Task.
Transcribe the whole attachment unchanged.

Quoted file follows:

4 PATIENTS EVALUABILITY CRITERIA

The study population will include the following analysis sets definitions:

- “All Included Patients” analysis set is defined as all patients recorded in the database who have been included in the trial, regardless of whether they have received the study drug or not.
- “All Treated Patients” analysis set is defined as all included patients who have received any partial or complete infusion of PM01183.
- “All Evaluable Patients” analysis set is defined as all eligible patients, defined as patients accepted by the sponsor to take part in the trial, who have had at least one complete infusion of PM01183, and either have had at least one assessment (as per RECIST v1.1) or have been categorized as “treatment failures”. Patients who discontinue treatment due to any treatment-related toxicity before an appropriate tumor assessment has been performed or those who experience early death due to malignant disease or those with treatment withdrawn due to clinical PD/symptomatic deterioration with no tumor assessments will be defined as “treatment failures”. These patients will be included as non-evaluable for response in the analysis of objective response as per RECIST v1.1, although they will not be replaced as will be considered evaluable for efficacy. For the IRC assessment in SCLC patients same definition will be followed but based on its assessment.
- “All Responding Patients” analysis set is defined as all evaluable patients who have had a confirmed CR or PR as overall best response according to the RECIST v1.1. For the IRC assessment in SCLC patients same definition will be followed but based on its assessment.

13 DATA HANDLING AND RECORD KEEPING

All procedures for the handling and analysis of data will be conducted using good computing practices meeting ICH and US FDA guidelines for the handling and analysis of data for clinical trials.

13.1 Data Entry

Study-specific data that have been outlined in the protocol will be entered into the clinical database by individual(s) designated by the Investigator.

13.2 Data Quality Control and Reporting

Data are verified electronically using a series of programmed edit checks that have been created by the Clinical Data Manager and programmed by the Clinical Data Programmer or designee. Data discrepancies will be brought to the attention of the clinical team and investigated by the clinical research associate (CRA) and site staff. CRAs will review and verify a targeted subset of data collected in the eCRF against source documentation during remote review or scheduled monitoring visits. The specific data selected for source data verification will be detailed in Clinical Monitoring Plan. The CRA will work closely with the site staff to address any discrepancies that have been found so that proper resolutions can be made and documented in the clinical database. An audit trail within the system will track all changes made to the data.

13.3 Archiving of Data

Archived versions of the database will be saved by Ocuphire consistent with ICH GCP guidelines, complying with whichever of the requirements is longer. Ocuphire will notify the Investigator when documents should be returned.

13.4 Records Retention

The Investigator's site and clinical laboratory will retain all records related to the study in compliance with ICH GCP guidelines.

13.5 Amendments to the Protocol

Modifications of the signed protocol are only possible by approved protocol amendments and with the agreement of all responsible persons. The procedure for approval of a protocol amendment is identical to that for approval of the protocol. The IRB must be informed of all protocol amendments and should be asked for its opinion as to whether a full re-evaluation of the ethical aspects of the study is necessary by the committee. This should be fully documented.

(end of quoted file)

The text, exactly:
4 PATIENTS EVALUABILITY CRITERIA

The study population will include the following analysis sets definitions:

- “All Included Patients” analysis set is defined as all patients recorded in the database who have been included in the trial, regardless of whether they have received the study drug or not.
- “All Treated Patients” analysis set is defined as all included patients who have received any partial or complete infusion of PM01183.
- “All Evaluable Patients” analysis set is defined as all eligible patients, defined as patients accepted by the sponsor to take part in the trial, who have had at least one complete infusion of PM01183, and either have had at least one assessment (as per RECIST v1.1) or have been categorized as “treatment failures”. Patients who discontinue treatment due to any treatment-related toxicity before an appropriate tumor assessment has been performed or those who experience early death due to malignant disease or those with treatment withdrawn due to clinical PD/symptomatic deterioration with no tumor assessments will be defined as “treatment failures”. These patients will be included as non-evaluable for response in the analysis of objective response as per RECIST v1.1, although they will not be replaced as will be considered evaluable for efficacy. For the IRC assessment in SCLC patients same definition will be followed but based on its assessment.
- “All Responding Patients” analysis set is defined as all evaluable patients who have had a confirmed CR or PR as overall best response according to the RECIST v1.1. For the IRC assessment in SCLC patients same definition will be followed but based on its assessment.

13 DATA HANDLING AND RECORD KEEPING

All procedures for the handling and analysis of data will be conducted using good computing practices meeting ICH and US FDA guidelines for the handling and analysis of data for clinical trials.

13.1 Data Entry

Study-specific data that have been outlined in the protocol will be entered into the clinical database by individual(s) designated by the Investigator.

13.2 Data Quality Control and Reporting

Data are verified electronically using a series of programmed edit checks that have been created by the Clinical Data Manager and programmed by the Clinical Data Programmer or designee. Data discrepancies will be brought to the attention of the clinical team and investigated by the clinical research associate (CRA) and site staff. CRAs will review and verify a targeted subset of data collected in the eCRF against source documentation during remote review or scheduled monitoring visits. The specific data selected for source data verification will be detailed in Clinical Monitoring Plan. The CRA will work closely with the site staff to address any discrepancies that have been found so that proper resolutions can be made and documented in the clinical database. An audit trail within the system will track all changes made to the data.

13.3 Archiving of Data

Archived versions of the database will be saved by Ocuphire consistent with ICH GCP guidelines, complying with whichever of the requirements is longer. Ocuphire will notify the Investigator when documents should be returned.

13.4 Records Retention

The Investigator's site and clinical laboratory will retain all records related to the study in compliance with ICH GCP guidelines.

13.5 Amendments to the Protocol

Modifications of the signed protocol are only possible by approved protocol amendments and with the agreement of all responsible persons. The procedure for approval of a protocol amendment is identical to that for approval of the protocol. The IRB must be informed of all protocol amendments and should be asked for its opinion as to whether a full re-evaluation of the ethical aspects of the study is necessary by the committee. This should be fully documented.